I'm predicting more marriages like this one for the future: Five months after it was announced, a major merger of offshore drillers Transocean (NYSE:RIG) and GlobalSantaFe was finalized this past Tuesday.

The resulting company, which logic says could be the standard for the offshore drilling industry, will be able to call upon more than 140 semisubmersible rigs, drillships, jack-ups, and other types of offshore units -- by far the biggest fleet in the industry. Although based in Houston, it'll be active around the world.

The combined company will have an enterprise value of approximately $53 billion, $33 billion in current revenue backlog, and 318 million shares outstanding. It'll also retain Transocean's trading symbol: RIG.

Most important here is the company's overall role in the world's quest for oil and gas reserves. As time passes, an industry that once was centered in the U.S., with operations in a few other key areas, is becoming more and more dispersed, often in places that you and I wouldn't consider for vacation spots.

Beyond that, the drillers are increasingly likely to work for national oil companies, rather than for the publicly held producers. The bigger the driller, the more capable it will be of working well with governments that are often difficult to deal with.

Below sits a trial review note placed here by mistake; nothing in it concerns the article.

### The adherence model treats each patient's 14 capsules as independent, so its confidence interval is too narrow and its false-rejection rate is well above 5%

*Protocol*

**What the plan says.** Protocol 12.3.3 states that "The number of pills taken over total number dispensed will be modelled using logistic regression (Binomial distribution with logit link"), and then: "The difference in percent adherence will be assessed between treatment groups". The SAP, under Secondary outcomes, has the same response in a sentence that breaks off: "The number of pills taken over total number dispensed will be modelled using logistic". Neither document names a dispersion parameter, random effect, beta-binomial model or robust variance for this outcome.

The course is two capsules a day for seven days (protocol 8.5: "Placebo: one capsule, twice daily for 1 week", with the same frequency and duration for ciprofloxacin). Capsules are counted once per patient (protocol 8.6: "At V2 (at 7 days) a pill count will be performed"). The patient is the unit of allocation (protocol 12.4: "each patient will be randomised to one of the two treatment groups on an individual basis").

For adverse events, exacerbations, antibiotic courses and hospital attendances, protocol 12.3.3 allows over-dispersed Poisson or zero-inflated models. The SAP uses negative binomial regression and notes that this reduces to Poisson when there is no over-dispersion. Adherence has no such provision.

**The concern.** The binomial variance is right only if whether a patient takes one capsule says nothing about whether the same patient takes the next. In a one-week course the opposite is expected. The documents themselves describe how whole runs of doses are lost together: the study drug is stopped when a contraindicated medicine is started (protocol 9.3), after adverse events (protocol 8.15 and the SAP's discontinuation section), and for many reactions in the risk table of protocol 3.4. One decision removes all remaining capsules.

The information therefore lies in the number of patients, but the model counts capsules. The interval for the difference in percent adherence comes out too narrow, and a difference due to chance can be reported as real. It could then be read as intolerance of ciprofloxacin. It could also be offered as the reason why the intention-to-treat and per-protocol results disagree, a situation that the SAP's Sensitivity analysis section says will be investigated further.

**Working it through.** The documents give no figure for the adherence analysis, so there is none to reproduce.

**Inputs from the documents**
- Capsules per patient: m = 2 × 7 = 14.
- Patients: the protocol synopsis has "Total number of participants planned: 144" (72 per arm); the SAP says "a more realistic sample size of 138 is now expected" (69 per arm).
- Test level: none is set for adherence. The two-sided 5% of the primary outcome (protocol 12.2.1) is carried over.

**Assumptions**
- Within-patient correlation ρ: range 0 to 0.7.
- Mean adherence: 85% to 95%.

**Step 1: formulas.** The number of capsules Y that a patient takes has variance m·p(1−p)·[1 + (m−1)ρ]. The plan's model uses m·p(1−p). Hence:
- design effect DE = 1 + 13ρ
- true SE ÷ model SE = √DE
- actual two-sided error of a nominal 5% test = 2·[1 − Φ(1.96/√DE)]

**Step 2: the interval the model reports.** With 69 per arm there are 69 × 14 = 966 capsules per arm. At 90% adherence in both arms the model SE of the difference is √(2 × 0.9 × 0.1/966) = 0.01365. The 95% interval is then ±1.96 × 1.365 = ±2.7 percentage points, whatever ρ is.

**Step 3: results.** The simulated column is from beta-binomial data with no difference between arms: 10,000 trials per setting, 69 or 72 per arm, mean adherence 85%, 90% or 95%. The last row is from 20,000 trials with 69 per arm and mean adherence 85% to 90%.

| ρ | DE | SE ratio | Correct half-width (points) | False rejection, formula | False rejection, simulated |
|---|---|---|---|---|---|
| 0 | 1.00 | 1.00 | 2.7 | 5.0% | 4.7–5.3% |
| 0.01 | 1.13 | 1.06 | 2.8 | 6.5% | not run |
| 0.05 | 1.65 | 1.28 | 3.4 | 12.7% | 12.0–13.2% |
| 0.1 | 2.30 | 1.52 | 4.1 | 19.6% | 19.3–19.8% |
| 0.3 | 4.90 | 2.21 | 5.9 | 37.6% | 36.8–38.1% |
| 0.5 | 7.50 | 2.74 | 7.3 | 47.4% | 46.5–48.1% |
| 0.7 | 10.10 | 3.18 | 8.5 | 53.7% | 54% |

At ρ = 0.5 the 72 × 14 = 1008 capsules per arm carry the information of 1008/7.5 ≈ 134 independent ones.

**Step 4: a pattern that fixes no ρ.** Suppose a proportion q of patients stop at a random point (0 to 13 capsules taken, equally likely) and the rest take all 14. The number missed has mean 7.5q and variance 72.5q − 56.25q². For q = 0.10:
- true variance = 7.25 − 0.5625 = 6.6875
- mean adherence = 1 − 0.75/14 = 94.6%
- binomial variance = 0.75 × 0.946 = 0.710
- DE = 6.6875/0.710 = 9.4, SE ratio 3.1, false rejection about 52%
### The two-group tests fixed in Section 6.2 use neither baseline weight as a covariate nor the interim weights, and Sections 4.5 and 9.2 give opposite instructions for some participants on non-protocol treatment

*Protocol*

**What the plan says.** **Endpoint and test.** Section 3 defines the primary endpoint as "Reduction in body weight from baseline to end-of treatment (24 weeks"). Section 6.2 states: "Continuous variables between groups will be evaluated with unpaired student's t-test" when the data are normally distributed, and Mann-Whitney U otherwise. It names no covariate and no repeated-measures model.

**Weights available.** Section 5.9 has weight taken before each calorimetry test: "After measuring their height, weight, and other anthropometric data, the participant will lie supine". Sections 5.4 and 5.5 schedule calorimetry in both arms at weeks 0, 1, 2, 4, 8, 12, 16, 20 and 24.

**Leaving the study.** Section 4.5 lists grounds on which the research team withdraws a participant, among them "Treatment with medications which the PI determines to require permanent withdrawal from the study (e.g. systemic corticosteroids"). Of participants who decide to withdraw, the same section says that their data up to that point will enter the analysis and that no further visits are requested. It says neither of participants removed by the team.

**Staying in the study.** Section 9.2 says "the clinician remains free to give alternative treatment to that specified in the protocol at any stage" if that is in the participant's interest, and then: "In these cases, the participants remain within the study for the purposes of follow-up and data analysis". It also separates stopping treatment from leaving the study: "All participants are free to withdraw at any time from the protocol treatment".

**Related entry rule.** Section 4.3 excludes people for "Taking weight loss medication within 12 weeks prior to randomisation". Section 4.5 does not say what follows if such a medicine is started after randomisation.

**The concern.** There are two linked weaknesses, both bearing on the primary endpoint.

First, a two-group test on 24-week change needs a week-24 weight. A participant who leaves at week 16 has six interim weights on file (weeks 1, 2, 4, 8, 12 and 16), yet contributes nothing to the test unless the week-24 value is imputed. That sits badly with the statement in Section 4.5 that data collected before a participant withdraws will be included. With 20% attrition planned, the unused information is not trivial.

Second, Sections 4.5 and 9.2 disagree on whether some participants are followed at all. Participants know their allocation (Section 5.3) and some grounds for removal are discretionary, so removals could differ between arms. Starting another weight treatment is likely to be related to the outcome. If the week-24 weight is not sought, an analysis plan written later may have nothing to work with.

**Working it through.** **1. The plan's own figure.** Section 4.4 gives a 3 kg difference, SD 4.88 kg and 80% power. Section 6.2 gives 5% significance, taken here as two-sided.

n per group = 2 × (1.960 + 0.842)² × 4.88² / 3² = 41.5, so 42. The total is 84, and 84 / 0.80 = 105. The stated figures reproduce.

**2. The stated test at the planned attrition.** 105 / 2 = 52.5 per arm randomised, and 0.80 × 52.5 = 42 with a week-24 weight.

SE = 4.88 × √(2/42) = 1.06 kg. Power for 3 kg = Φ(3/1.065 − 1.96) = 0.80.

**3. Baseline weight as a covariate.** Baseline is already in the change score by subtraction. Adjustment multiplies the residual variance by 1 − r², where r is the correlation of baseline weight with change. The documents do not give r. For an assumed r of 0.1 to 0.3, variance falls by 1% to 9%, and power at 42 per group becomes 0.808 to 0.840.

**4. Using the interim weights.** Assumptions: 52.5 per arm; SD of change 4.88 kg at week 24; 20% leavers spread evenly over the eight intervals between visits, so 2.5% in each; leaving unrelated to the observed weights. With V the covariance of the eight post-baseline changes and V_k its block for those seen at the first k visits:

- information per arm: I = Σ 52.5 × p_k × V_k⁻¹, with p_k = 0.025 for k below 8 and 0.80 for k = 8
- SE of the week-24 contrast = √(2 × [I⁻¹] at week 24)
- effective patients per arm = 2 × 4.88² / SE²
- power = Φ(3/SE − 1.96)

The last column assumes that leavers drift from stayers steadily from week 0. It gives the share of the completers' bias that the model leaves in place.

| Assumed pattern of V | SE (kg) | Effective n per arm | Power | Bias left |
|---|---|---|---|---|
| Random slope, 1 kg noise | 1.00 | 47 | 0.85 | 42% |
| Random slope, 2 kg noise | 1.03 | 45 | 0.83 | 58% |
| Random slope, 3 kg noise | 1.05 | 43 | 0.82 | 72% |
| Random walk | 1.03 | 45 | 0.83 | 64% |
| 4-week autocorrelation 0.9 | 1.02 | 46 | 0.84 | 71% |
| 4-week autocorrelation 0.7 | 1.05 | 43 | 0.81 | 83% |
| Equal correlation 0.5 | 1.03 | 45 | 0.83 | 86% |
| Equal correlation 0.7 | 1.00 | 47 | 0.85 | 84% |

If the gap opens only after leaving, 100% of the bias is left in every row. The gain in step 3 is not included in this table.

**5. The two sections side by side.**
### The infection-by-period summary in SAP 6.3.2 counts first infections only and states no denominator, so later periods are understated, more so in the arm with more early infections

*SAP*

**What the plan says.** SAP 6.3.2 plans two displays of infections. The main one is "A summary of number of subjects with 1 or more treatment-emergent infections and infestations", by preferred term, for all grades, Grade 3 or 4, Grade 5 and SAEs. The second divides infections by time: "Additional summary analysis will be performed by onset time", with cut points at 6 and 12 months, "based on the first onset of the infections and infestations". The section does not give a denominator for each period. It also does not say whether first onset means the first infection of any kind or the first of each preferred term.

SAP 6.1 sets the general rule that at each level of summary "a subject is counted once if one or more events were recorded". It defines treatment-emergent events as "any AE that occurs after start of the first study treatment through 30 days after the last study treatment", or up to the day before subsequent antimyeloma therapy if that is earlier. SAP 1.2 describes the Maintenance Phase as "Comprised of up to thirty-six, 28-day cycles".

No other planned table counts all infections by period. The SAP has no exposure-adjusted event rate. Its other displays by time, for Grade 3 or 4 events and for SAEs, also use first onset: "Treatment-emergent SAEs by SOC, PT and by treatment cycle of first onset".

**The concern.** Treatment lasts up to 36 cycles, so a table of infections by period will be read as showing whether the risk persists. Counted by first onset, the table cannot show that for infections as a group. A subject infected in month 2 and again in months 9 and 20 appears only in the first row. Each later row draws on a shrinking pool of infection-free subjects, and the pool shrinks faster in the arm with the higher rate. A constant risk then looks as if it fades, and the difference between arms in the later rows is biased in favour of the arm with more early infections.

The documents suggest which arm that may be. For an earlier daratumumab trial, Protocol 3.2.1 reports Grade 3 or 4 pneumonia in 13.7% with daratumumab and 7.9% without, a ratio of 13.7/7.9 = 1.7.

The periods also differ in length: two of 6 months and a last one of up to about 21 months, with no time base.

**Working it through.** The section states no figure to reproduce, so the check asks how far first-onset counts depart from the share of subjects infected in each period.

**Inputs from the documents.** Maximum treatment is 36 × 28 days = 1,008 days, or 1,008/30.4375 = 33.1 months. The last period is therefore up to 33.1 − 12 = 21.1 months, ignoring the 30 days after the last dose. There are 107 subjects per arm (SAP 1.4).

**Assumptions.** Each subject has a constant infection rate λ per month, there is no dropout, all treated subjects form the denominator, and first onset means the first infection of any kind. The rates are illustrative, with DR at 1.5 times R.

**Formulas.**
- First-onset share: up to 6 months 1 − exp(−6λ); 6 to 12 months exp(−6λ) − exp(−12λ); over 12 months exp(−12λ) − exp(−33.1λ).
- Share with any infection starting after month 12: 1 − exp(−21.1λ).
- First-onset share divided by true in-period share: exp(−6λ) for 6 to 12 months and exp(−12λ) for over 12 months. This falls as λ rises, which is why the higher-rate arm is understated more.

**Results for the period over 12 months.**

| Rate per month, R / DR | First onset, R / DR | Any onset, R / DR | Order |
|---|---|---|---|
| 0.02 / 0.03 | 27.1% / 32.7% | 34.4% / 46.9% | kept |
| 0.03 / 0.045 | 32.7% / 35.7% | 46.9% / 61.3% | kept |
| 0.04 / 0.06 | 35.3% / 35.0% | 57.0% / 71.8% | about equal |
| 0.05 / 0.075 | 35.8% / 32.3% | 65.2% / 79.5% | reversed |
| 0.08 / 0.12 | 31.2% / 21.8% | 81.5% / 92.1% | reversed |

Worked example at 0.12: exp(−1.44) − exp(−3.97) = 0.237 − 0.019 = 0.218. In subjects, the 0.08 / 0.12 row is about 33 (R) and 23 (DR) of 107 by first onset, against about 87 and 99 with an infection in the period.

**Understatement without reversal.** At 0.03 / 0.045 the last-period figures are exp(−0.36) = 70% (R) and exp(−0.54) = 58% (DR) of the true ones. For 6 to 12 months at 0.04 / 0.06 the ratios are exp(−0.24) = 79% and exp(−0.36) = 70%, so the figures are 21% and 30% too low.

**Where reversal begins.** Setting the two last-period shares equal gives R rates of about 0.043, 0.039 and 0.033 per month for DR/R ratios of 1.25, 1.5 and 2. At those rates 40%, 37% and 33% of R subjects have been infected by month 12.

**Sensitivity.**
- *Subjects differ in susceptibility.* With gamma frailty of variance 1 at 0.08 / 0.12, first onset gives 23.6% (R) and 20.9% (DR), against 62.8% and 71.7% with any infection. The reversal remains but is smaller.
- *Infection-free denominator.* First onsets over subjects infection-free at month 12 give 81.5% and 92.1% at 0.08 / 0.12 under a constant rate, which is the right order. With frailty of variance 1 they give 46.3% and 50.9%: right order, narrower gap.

So a Diamond Offshore (NYSE:DO), for instance, which once was pretty well limited to the Gulf of Mexico, now operates in places like the Middle East, the Far East, and South America.

Therefore, I'm convinced that, over time, the offshore drilling industry will shrink to far fewer -- but significantly larger -- companies. In addition to Diamond Offshore, which traditionally has been mentioned in the same breath with Transocean as the two "deepwater drillers," candidates for combinations could include Rowan (NYSE:RDC), Noble (NYSE:NE), and Ensco (NYSE:ESV).

With this in mind, I'd suggest that Fools watch the offshore drillers. They operate in a fascinating segment of the energy industry, are changing the places and ways we scour the planet for oil and gas, and generally trade at rock-bottom multiples that are progressively more difficult to justify. On those bases alone, the long-term future for these companies looks decidedly positive.  

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Fool contributor David Lee Smith doesn't own shares in any of the companies mentioned. He does welcome your questions or comments. The Motley Fool has an internationally renowned disclosure policy.